Jesse Powell, the controversial co-founder of the Kraken digital asset exchange, is the latest ‘crypto’ CEO to surrender the reins of power as the market tanks and authorities probe financial wrongdoing.
On Wednesday, Kraken announced a ‘leadership succession plan’ that will see Powell relinquish the CEO position to make room for David Ripley, the company’s chief operating officer for the past six years. Ripley will assume the CEO role once a replacement COO has been identified, a process that is expected to take a few months.
Powell expressed “great confidence” in Ripley’s ability “to lead Kraken through its next era of growth.” Ripley logrolled back, saying “my vision, along with the rest of the leadership team, is in lockstep with Jesse’s – to accelerate the adoption of cryptocurrency.”
Kraken quoted Powell saying he was looking forward to spending more time undermining the authority of governments everywhere to fulfill his lifelong anarchic fantasies, er, sorry, make that “spending more of my time on the company’s products, user experience and broader industry advocacy.”
Then again, Powell (seriously) tweeted that he might consider filling his free time by running for Governor of California, possibly because he’s previously suggested governors should be paid the same as CEOs of Amazon or Google. Also possibly because Powell tweeted in May that he’d “spent half my available capital to buy BTC at $30k in July ,” so, you know, suckling the public teat is suddenly looking a lot more appealing.
Fittingly, Powell’s resignation was announced the day that the value of the BTC token tumbled below $18,300, only slightly higher than 2022’s previous low in June. The broader crypto market was hit hard Wednesday after the U.S. Federal Reserve—a longtime nemesis of Powell’s (and currently led by a different J. Powell)—hiked interest rates to 3.25%. But remember kids, BTC is freedom money, even if its value can be periodically decimated by the whims of central bankers.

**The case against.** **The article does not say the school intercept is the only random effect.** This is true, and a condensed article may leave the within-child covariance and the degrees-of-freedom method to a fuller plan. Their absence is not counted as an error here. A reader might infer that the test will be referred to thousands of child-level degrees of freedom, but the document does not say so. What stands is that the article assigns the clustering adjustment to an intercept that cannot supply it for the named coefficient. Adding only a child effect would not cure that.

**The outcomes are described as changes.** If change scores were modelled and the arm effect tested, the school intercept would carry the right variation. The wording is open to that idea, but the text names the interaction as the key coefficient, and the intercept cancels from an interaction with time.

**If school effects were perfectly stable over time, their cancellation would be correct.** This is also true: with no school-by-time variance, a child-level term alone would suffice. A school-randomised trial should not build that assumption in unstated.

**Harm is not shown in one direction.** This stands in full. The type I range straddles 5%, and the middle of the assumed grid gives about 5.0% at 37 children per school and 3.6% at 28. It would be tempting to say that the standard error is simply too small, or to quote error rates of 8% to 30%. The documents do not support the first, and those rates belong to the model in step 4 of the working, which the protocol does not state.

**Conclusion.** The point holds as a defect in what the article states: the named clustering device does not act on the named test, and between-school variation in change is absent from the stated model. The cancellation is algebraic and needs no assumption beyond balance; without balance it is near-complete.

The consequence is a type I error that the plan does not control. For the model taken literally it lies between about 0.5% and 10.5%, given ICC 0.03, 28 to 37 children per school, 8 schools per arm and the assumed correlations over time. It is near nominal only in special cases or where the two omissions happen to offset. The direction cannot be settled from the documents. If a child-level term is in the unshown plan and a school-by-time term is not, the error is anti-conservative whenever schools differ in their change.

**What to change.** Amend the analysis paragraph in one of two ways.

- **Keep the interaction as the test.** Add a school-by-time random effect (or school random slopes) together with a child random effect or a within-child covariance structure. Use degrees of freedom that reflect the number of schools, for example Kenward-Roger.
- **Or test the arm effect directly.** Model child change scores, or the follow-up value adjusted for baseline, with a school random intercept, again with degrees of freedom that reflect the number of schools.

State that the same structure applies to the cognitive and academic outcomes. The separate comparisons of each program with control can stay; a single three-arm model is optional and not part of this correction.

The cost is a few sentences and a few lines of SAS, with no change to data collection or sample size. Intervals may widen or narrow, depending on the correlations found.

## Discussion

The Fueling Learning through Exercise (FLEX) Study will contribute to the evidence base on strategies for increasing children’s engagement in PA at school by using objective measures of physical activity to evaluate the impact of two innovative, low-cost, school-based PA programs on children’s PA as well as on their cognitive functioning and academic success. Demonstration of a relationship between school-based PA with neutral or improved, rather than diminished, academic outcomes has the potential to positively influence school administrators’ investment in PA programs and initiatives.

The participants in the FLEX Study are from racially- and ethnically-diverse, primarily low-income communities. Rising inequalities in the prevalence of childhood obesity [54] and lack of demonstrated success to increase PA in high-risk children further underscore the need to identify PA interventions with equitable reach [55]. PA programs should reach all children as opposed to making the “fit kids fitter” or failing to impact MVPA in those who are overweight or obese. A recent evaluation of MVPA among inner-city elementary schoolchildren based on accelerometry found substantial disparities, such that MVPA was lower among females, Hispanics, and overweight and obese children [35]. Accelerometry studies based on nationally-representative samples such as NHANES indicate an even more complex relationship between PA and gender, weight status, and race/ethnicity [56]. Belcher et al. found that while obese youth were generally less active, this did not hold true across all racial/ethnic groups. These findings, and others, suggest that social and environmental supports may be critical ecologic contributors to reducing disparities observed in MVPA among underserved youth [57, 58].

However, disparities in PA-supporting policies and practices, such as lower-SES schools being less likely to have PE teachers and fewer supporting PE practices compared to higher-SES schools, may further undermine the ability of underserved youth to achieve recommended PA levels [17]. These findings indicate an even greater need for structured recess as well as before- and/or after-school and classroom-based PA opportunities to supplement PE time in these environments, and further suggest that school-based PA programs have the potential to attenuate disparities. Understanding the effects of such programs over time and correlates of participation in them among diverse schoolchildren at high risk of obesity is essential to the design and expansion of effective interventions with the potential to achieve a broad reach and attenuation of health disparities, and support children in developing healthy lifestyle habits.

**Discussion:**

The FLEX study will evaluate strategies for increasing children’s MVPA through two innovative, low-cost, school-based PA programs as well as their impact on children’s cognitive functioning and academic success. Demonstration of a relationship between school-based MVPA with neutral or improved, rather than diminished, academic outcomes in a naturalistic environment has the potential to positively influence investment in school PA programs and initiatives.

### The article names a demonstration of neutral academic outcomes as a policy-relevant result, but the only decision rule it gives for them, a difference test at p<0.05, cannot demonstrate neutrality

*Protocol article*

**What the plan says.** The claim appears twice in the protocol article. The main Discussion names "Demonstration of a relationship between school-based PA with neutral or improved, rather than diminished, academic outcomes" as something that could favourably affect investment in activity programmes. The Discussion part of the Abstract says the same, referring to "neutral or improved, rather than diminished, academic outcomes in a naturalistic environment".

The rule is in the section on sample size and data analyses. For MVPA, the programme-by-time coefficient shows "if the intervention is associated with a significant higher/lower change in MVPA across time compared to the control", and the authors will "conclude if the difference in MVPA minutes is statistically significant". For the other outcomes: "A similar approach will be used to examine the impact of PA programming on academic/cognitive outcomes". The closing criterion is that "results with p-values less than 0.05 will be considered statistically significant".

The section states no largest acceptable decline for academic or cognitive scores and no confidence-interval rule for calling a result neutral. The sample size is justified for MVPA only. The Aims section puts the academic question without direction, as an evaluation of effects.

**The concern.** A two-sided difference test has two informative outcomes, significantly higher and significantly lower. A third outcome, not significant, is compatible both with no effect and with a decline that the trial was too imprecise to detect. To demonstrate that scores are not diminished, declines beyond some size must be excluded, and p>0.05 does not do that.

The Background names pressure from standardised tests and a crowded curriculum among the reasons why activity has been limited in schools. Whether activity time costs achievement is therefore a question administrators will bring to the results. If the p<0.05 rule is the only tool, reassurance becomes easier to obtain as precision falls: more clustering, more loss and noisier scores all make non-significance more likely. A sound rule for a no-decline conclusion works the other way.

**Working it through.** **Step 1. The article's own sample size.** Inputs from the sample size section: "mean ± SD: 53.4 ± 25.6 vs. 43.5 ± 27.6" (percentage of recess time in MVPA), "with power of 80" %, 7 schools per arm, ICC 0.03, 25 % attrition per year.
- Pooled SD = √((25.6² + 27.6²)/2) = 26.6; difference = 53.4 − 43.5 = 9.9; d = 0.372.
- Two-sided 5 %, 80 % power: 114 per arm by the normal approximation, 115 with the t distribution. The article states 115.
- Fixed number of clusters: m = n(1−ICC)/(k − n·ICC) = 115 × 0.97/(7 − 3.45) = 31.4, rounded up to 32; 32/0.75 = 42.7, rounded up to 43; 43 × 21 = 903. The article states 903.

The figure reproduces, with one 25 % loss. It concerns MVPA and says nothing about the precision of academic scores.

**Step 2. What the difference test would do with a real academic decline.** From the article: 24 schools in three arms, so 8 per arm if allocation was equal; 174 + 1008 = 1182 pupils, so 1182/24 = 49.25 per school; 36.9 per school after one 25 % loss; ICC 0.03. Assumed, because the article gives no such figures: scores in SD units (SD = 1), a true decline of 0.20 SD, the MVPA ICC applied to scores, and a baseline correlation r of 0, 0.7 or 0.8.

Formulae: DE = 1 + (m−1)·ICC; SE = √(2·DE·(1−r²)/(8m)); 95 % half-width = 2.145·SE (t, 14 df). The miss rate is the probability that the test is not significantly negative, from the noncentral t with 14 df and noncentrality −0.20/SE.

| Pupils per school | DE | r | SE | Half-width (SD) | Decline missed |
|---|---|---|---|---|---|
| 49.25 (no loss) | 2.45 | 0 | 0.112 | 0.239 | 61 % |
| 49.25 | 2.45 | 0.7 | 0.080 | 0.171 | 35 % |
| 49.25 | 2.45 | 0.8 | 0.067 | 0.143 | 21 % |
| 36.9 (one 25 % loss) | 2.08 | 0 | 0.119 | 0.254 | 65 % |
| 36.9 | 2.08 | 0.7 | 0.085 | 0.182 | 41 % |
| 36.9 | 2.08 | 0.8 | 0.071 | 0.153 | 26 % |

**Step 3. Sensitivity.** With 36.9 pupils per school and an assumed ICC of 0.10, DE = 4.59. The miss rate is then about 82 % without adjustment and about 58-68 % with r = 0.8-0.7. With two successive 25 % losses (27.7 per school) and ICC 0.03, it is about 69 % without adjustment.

BTC maxis just wanna have fun
Powell was more candid about the reasons for his exit in an interview with Bloomberg, saying that as Kraken’s payroll grew to some 3,300 bodies, “it’s just gotten to be more draining on me, less fun.” Particularly when some of those employees don’t share the desire to be offended daily by the so-called Kraken Culture.
To label Powell’s views as controversial is a serious understatement, at least, for anyone who hasn’t quaffed the Kraken Kool-Aid. Powell seems to have set out to surround himself with freethinkers, in that everyone at Kraken is free to think exactly as Powell does. Those that don’t are free to think about leaving.
Powell claimed that he’d privately informed Kraken’s board of directors of his intention to step down as CEO over a year ago, around the time he was publicly musing about taking Kraken public in 2022. But then the market tanked and rival exchange Coinbase’s share price tanked along with it, erasing around three-quarters of its market cap.